In the brief history of web design, few issues have been as contentious as the question of whether designers should code.
It’s beyond question that to design for the web you need an appreciation of how sites work, but does that understanding need to be in-depth enough that you can write code—after all you expect developers to adhere to a brand guide, you wouldn’t necessarily expect them to create one.
WYSIWYGs are increasingly competent, and most produce code adequate for prototypes, or to pass on to a developer (if not actually production quality). At the same time, frontend code is more complex than it was even five years ago; it’s not at all uncommon to find frontend developers who specialize in a single technology, like CSS. So there’s both less need for designers to code, and an increasingly difficult challenge for those that choose to.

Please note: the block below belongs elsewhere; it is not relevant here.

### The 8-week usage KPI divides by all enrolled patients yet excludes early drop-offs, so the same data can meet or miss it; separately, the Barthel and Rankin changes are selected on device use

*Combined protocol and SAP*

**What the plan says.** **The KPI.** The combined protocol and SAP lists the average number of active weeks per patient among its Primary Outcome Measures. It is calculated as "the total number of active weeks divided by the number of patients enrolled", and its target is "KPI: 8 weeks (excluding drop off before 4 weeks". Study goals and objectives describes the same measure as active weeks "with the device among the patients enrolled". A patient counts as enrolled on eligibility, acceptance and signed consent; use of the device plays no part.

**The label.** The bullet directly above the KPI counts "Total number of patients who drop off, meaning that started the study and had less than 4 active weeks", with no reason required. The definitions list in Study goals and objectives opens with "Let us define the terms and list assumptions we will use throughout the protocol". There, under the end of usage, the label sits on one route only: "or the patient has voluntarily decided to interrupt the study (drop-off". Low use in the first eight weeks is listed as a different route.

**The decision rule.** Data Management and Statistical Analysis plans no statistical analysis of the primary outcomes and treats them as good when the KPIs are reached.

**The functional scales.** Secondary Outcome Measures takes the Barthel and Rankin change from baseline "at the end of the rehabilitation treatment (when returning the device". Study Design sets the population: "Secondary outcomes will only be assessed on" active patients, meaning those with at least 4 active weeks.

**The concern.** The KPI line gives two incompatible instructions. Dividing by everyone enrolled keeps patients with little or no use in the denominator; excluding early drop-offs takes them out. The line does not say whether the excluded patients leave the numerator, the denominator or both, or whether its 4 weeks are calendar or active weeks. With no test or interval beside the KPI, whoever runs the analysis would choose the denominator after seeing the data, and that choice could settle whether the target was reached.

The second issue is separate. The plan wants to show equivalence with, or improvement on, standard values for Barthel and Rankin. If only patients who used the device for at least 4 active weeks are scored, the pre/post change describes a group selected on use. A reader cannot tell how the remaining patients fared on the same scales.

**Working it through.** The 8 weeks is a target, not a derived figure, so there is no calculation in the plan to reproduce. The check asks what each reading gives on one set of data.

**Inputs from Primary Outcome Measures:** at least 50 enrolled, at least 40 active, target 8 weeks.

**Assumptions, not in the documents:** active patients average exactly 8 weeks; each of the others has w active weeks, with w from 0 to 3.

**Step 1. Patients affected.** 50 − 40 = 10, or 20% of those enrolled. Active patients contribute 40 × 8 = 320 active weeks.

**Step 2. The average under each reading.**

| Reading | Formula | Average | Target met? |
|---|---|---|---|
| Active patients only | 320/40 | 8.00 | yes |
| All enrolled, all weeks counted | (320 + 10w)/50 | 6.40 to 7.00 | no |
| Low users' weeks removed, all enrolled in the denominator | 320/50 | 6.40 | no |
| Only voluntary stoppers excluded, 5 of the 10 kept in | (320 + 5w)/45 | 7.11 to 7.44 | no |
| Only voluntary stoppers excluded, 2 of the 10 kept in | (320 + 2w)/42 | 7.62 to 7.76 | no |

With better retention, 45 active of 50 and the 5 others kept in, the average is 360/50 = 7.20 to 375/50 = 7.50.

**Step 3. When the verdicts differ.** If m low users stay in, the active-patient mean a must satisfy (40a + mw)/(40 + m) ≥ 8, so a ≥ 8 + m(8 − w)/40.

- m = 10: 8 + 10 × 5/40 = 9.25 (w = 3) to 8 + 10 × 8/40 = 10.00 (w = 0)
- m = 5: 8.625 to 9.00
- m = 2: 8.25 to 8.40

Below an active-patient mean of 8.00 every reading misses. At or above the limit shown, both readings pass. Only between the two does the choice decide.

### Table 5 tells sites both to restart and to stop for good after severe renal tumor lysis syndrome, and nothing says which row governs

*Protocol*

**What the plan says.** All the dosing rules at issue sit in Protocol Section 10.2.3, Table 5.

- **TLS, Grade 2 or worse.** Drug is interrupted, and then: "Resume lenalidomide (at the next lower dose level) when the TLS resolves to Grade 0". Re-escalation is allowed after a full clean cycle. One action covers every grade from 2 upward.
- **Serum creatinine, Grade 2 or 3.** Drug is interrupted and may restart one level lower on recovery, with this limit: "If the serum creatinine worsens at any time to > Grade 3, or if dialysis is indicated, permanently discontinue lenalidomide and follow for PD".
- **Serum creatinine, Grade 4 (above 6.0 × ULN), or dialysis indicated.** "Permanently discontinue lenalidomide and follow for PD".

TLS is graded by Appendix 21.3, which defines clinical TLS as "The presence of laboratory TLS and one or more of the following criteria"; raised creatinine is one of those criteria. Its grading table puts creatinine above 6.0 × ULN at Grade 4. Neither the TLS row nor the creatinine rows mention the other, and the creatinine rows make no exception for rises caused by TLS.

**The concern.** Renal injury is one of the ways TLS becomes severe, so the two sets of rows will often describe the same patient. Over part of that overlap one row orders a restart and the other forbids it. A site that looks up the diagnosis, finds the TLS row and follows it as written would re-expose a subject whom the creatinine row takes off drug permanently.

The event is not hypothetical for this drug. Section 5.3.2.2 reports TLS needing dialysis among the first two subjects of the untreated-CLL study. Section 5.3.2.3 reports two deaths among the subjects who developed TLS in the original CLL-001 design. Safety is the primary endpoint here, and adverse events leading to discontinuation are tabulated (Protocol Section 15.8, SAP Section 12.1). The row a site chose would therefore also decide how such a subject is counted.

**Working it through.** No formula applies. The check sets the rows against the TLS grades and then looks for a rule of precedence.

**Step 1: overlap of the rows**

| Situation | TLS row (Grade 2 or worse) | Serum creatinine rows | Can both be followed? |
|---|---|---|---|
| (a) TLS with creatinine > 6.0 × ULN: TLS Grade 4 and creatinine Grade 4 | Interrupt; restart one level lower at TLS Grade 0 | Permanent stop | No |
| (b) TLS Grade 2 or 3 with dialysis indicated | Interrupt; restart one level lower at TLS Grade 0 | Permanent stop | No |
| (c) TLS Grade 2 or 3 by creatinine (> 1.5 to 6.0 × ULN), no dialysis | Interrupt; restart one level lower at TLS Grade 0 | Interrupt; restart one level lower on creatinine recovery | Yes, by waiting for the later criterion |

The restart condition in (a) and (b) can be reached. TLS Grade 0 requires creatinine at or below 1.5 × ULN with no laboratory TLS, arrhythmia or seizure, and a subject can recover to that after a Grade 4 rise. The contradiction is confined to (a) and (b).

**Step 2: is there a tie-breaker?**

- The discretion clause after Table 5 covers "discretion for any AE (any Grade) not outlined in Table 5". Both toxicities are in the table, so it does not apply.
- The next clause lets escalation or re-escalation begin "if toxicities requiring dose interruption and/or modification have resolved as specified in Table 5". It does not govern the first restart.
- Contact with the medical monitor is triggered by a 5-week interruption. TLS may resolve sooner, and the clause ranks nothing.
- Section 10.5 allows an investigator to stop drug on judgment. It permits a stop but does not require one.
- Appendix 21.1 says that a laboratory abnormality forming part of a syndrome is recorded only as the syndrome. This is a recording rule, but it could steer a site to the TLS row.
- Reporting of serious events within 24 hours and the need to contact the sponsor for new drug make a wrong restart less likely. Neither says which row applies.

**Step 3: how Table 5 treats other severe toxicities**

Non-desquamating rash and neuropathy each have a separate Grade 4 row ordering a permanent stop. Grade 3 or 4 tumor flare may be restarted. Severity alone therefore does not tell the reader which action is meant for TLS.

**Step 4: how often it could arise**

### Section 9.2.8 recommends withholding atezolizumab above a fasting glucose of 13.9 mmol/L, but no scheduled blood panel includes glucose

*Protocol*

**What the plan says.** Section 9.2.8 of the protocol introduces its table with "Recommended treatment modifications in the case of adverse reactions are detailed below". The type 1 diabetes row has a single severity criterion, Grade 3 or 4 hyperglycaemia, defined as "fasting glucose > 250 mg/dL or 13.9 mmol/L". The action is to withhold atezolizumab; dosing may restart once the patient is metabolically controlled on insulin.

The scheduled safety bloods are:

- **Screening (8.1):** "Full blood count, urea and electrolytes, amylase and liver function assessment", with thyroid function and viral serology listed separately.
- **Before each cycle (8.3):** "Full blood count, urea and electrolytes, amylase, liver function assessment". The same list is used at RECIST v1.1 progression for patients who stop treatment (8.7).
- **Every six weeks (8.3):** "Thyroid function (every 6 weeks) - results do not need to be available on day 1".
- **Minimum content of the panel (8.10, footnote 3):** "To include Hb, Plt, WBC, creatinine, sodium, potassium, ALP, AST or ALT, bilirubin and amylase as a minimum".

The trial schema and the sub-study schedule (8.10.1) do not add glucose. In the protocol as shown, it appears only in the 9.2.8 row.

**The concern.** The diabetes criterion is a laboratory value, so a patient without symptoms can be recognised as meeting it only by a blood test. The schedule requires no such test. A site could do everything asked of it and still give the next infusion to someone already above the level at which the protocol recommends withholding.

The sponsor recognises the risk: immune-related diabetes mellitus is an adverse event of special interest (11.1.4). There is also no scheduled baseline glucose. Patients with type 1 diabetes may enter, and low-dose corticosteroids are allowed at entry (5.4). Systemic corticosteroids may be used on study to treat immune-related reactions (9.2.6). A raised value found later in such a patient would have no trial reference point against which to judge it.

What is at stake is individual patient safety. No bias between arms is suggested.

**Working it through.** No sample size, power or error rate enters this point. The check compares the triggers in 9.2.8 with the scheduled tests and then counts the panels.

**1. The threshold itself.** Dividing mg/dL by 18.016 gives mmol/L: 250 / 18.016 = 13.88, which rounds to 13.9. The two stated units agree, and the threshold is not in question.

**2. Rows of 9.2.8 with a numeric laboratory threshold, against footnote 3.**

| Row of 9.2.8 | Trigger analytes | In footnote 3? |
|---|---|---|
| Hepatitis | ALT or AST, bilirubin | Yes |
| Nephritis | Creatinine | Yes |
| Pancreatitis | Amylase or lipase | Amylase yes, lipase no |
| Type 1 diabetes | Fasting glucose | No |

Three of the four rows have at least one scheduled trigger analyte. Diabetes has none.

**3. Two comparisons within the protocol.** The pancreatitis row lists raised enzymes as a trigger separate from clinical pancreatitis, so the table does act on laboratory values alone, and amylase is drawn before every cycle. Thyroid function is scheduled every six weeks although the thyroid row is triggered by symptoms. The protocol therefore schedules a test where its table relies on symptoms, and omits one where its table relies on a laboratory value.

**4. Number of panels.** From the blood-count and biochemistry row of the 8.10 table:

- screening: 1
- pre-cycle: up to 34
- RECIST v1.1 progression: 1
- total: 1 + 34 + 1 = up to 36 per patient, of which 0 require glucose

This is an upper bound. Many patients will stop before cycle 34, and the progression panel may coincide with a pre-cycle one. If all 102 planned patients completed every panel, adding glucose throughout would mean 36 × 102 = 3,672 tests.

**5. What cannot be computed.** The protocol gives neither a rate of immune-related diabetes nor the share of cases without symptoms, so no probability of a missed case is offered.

On the other hand, most designers who gravitate to the web do so through a natural curiosity. It’s a strange designer who hasn’t at least played around with developer tools in the browser. What’s more, writing HTML or CSS can’t accurately be described as coding; one is a markup, the other is a set of style definitions—both part of a designer’s job long before web design.